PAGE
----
HOMEOPATHIC TREATMENT OF HEADACHES AND MIGRAINE: A META-ANALYSIS OF THE RANDOMIZED CONTROLLED TRIALS
Background: Homeopathy seems scientifically implausible and is the most controversial forms of CAM therapies. This review aims to summarize treatment effects of individualized homeopathy in headaches and migraine.
Methods: Relevant studies were identified by a comprehensive literature search in electronic databases, reference list of relevant papers, and contacts with experts. Randomized controlled trials comparing individualized homeopathic treatment strategy with placebo were eligible. Information on patients, methods, interventions, outcomes, and results was extracted in a standardized manner and quality was assessed using a checklist and scoring system. Trials providing sufficient data were pooled in a quantitative meta-analysis. Risk ratio above 1 indicated benefit. Bias effects were examined in funnel plot model.
Results: A total of four randomized placebo-controlled trials involving 390 patients were considered for the analysis. Methodological quality of the trials was variable. The combined risk ratio for the four studies entered into the meta-analysis was 1.58 (95% CI 0.8 to 3.1) [when corrected for publication bias it becomes 0.98 (0.5, 1.9), i.e. negative], showing positive trend, but no statistically significant difference in favor of homeopathy.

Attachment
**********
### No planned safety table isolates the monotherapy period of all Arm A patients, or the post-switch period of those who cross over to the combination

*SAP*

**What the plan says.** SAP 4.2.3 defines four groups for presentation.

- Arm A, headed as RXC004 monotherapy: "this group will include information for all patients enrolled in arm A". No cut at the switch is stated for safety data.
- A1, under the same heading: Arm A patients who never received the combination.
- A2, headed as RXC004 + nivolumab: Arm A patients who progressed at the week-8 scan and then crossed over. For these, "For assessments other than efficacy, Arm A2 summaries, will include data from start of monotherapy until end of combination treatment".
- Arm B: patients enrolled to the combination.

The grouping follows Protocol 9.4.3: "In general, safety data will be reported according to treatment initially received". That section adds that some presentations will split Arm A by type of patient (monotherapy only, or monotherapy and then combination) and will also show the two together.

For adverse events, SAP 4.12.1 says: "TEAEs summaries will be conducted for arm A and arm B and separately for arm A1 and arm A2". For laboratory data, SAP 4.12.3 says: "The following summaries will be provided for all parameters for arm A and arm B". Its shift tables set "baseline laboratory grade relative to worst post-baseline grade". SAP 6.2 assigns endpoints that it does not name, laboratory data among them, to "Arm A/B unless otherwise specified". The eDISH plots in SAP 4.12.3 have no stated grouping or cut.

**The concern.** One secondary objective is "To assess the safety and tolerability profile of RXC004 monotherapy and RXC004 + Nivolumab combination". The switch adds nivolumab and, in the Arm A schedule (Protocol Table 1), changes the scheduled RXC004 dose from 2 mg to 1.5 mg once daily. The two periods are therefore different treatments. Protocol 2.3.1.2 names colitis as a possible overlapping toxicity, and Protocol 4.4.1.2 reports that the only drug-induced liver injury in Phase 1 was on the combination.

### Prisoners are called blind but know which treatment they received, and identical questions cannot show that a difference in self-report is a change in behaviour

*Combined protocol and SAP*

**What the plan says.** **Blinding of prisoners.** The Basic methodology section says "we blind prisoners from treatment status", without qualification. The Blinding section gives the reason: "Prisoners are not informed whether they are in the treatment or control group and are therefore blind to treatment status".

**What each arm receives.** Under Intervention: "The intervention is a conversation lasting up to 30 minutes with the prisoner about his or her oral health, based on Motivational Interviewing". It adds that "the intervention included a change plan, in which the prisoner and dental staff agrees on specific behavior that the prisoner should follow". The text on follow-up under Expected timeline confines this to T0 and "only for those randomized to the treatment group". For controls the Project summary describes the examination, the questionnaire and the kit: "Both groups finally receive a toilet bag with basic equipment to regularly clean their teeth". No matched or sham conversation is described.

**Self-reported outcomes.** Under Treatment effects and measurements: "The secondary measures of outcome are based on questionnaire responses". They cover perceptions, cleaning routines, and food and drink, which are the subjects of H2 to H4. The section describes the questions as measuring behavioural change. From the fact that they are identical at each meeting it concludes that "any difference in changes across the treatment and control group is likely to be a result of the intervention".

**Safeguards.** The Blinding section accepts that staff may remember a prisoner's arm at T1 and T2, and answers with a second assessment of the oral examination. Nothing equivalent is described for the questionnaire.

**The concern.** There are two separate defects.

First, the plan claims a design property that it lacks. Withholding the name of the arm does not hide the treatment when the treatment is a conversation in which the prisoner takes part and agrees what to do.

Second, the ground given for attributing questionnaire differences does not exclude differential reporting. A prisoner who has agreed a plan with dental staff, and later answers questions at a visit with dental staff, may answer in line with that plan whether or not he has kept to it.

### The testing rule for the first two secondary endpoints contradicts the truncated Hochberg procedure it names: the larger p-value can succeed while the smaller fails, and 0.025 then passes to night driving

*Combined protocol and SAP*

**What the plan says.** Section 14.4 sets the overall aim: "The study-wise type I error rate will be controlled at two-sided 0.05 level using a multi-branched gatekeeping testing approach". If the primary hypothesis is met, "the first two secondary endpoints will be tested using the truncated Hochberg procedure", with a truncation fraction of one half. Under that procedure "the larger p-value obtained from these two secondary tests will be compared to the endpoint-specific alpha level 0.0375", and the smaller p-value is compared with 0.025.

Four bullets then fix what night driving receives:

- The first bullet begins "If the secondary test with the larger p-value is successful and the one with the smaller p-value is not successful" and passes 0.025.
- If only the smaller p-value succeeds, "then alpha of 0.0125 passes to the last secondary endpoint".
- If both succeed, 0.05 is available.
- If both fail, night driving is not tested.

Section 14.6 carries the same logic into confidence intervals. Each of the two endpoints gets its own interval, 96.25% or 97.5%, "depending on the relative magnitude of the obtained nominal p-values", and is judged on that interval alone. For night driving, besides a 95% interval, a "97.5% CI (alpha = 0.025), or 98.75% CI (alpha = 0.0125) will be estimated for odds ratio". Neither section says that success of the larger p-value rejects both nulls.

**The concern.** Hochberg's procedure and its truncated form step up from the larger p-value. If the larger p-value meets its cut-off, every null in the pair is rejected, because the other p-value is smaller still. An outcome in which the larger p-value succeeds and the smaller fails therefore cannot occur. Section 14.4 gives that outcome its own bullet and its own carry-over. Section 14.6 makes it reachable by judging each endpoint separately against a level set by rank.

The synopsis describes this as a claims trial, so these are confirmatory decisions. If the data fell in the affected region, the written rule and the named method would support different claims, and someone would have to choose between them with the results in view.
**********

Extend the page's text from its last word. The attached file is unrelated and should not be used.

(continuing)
Conclusion: The results of our meta-analysis are not compatible with the notion that homeopathy has significant effect beyond placebo. However, the evidences are not convincing because of methodological inconsistencies and are too insufficient to arrive at a definite conclusion. Further replications are warranted provided the trials are rigorous and systematic.
Systematic review registration number: CRD42013004714; date May 29, 2013 [PROSPERO]
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